Headless CMS can be an agile CMS, opening it up to more use cases and improving scalability. Think of agile CMS as a turbo-charged, headless CMS, increasing efficiency in content delivery.

Using a headless CMS for omnichannel experience management

The reasons to switch to headless CMS are too numerous to review in their entirety. Instead, we'll focus on the six key features making headless CMS ideal for omnichannel experience management.  

1. Flexibility 

Your headless CMS is full of content and secure in the cloud, or on your own personal servers. How you want to distribute or share that content is completely up to you and your creative teams. Your DevOps team can create a seamless CX for any channel using APIs. This gives your teams complete flexibility and makes your content future-proof. 

2. Content focused 

Your marketers and content creators no longer have to worry about shoehorning their killer copy into monolithic, browser-focused architecture with a traditional CMS. Headless CMS allows you to focus on creating content -- using the tools you prefer -- instead of micromanaging it for distribution. Developers will use APIs to make it work seamlessly across all channels. Your marketing teams can focus on creating omnichannel campaigns and personalization without needing to worry how it might display differently depending on context. 

3. Cross-platform delivery speed 

The content stored in your headless CMS becomes centralized. There aren't different versions of content being used by developers in different apps. The content lives in your CMS. Any updates made to it will be universally updated across all channels -- in real time. This means content changes are nearly instantaneous and always omnichannel.

4. Administration

Headless CMS can reduce administrative costs. Legacy CMS typically requires hiring CMS specialists and administrators to manage backend, frontend and plugin uses. Headless CMS can be run from within your DevOps team. Better yet, your headless CMS solution could come with built-in support if purchased as part of a vendor's digital experience platform (DXP).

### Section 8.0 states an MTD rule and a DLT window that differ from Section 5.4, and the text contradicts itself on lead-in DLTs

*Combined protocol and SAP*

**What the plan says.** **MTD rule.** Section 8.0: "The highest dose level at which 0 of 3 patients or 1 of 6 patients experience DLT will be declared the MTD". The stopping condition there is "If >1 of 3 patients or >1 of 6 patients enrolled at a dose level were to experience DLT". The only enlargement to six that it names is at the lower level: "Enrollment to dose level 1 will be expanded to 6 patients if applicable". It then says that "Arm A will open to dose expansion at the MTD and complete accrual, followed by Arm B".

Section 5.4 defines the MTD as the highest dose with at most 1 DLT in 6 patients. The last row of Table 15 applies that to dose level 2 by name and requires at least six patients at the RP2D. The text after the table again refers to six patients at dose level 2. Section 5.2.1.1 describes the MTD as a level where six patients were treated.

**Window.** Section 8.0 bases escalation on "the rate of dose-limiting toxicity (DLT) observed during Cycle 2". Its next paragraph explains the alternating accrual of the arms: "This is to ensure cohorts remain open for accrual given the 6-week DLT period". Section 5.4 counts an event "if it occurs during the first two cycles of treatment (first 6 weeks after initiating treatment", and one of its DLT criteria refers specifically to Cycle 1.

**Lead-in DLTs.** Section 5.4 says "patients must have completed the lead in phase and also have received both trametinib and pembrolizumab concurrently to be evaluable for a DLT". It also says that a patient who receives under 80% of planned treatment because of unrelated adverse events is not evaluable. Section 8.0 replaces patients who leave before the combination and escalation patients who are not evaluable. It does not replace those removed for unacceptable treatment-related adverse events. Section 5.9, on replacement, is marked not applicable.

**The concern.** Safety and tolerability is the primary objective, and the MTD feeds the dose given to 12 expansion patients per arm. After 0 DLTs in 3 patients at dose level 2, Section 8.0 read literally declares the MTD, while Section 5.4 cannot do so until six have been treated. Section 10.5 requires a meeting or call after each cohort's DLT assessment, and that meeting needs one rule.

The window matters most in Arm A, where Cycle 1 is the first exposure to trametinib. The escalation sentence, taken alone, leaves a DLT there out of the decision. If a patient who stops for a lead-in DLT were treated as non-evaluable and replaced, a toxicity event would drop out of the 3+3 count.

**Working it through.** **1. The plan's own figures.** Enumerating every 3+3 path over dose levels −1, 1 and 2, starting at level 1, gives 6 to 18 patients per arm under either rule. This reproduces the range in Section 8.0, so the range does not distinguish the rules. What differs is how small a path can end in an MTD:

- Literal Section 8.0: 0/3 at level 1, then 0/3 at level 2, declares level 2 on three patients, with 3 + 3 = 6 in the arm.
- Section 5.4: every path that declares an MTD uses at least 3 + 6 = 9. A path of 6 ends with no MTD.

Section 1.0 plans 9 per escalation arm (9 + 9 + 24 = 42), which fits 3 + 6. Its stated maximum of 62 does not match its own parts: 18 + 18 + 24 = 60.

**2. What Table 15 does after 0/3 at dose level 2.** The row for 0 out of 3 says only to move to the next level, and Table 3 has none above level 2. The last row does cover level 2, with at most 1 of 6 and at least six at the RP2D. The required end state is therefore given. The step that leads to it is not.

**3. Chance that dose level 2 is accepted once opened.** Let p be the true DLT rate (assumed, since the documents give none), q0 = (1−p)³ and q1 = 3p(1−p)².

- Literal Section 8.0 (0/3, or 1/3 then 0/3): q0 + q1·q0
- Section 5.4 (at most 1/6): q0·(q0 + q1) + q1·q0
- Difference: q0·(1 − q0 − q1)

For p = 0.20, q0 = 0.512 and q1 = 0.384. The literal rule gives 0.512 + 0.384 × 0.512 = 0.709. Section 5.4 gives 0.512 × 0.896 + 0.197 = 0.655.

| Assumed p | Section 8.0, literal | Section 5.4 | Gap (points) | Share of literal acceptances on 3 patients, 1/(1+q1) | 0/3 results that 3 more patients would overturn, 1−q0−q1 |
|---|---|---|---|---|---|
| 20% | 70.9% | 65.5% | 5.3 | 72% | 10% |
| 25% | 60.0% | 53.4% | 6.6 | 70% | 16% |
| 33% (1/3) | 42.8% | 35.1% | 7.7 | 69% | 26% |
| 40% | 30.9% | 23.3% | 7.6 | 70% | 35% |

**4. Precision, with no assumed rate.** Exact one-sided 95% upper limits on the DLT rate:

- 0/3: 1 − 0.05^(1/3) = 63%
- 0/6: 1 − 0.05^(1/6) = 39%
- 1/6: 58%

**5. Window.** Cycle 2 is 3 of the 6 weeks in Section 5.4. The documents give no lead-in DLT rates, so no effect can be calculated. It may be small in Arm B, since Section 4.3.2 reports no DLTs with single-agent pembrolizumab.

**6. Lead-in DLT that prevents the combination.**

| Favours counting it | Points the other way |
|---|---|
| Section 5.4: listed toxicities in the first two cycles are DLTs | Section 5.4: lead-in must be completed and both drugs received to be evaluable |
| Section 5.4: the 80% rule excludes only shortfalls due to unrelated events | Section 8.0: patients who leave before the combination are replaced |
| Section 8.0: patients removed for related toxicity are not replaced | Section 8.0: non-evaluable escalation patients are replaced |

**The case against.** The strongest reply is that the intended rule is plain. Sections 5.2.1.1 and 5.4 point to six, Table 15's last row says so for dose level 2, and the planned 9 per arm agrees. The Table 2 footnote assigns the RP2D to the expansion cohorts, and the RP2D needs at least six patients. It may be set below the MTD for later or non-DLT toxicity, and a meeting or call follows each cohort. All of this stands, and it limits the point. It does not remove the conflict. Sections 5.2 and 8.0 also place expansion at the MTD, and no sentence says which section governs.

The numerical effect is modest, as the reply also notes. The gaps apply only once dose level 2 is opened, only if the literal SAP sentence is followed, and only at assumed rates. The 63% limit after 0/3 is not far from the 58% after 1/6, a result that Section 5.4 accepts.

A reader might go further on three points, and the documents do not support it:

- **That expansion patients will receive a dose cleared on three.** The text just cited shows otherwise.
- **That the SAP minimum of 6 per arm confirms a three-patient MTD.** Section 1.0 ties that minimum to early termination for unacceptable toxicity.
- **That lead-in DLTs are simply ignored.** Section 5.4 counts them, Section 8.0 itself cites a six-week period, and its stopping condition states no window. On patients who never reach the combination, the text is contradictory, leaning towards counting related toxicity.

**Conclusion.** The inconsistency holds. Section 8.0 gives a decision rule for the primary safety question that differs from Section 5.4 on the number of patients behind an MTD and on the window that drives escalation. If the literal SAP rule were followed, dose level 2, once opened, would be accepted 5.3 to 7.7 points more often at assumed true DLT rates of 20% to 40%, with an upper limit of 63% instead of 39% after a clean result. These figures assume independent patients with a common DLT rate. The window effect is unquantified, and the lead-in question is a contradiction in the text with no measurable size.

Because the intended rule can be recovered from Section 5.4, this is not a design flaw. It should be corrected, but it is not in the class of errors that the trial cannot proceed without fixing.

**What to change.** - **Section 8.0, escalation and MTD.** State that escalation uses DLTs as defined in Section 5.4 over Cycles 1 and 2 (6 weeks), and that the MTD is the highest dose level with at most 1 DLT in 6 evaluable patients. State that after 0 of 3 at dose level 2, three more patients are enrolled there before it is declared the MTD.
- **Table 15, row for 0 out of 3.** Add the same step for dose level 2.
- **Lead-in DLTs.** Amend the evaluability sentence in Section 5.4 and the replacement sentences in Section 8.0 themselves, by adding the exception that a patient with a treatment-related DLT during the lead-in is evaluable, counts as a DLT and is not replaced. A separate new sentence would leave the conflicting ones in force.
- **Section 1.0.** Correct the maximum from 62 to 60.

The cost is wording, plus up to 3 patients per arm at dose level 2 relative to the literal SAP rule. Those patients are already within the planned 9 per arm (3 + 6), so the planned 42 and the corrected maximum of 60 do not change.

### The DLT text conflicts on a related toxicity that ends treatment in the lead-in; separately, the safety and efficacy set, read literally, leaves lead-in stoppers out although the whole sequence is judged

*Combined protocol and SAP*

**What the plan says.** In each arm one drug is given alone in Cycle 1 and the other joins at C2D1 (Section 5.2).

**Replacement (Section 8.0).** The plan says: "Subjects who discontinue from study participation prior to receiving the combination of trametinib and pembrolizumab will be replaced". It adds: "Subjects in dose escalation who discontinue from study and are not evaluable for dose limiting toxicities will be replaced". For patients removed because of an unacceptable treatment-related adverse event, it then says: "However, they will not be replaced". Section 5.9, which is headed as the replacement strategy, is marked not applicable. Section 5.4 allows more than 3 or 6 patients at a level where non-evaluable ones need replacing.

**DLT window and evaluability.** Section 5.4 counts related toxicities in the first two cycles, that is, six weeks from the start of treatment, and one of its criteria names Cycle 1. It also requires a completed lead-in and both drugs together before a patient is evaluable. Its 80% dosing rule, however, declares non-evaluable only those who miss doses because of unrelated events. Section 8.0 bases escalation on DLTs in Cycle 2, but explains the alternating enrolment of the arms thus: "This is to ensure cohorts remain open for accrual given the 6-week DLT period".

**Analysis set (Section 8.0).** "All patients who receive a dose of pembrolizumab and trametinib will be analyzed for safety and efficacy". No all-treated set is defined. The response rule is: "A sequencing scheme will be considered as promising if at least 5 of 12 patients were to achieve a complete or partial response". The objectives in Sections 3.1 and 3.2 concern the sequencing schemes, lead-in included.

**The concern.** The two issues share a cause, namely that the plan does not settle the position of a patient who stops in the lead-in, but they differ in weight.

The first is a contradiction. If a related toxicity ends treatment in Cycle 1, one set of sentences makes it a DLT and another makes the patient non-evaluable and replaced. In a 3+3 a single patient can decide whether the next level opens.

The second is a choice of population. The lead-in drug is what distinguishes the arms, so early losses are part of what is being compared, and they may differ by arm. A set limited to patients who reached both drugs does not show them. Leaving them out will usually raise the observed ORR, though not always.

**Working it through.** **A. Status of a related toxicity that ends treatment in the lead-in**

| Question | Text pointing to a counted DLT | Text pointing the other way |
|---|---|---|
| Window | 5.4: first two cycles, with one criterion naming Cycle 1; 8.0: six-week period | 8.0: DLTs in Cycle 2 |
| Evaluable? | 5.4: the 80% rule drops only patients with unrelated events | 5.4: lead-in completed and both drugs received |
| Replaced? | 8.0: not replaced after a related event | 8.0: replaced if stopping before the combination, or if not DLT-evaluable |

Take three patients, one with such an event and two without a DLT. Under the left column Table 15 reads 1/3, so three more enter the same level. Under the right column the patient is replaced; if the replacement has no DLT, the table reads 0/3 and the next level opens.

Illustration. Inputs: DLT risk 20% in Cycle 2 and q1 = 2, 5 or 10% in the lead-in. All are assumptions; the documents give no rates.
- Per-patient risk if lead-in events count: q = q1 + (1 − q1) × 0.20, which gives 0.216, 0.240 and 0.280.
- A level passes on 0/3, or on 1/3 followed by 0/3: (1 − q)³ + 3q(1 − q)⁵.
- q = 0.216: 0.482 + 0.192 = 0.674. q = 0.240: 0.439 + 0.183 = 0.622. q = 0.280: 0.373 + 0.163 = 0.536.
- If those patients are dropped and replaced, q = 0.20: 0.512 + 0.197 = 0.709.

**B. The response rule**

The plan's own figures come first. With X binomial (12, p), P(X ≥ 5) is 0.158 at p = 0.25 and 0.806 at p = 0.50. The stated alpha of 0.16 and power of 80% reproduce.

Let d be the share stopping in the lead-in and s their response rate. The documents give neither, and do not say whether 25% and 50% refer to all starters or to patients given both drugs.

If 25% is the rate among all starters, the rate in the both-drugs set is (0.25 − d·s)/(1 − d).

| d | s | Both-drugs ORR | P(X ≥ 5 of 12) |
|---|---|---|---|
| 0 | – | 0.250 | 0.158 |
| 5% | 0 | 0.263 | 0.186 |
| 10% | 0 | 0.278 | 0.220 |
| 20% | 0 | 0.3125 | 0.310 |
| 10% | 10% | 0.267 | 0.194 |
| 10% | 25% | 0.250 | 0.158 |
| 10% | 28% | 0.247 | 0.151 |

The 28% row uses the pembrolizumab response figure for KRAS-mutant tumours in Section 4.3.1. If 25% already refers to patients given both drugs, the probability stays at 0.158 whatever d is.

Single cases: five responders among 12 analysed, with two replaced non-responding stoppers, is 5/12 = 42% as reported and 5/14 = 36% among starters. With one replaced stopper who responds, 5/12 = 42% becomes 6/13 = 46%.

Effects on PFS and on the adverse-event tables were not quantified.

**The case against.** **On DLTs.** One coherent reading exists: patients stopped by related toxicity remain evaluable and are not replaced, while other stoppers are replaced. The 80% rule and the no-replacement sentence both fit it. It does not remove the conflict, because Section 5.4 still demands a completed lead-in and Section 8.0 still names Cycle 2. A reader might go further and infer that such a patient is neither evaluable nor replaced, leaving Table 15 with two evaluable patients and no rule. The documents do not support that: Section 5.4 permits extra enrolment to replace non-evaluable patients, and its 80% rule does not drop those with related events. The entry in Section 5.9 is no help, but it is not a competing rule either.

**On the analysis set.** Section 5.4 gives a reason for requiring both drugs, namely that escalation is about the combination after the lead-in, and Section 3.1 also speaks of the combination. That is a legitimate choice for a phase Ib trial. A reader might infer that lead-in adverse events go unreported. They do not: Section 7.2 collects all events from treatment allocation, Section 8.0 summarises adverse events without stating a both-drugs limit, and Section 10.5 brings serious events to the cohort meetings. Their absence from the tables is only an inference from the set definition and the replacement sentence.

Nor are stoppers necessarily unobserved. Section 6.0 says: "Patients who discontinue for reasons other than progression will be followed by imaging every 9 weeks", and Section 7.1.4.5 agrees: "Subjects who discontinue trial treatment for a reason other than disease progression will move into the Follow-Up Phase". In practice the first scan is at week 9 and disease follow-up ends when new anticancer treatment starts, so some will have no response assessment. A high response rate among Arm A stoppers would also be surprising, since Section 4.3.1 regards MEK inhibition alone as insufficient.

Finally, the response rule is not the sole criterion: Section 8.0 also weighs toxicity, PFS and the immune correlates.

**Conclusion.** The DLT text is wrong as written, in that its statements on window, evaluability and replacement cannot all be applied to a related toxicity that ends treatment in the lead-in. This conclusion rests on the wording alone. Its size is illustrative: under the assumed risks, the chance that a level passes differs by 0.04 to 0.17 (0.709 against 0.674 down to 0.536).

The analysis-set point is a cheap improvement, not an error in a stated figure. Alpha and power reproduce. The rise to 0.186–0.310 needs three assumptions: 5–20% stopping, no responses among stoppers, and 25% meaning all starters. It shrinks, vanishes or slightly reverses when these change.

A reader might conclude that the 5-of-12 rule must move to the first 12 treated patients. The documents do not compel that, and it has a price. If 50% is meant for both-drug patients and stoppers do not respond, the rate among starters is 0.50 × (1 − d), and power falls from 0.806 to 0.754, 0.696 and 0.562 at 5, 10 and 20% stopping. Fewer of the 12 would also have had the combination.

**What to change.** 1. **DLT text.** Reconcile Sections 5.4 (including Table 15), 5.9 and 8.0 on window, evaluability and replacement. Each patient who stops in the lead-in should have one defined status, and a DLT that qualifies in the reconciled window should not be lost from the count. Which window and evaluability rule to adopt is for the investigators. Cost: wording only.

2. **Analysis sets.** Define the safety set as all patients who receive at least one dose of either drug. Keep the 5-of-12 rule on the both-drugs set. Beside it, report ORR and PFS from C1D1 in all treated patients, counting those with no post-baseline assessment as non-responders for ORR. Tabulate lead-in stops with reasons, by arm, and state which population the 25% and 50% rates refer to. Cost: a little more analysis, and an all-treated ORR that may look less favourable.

5. Simple and inclusive deployment

Headless CMS integrates with your existing workflows. Your teams can convert and integrate content at their own pace. Your developers can help devise unique content creation interfaces that suit your various teams' needs and iterative processes. The headless CMS begins with a tiny footprint and grows as your content does. 

6. Scalable and secure

At its core, headless CMS is a content management database. This makes it infinitely scalable -- on your servers or in the cloud. Headless CMS also secures your content data better than legacy CMS. Without a web-facing frontend -- requiring constant security updating -- it remains largely sequestered from common legacy CMS vulnerabilities.

Transitioning to a headless CMS for experience management

It's easy to switch to using a headless CMS for customer experience management. A headless CMS can be instantiated in parallel with existing systems and workflows or phased in gradually, piece-by-piece. You can start using a headless CMS in your organization today by pursuing one of two options.

First, you could use an open-source solution. This option may require some elbow grease from your DevOps and UX design teams to make the program sync with existing workflows and be content-creator friendly.

The second option is to hire a cloud-based, headless CMS or agile CMS vendor

Cloud-based CMS platforms come with exactly the APIs and documentation you need. You will also receive modifiable and tested templates for content integration. Support for your teams is often included as well. You may want to explore implementing headless CMS as part of a larger digital experience platform package.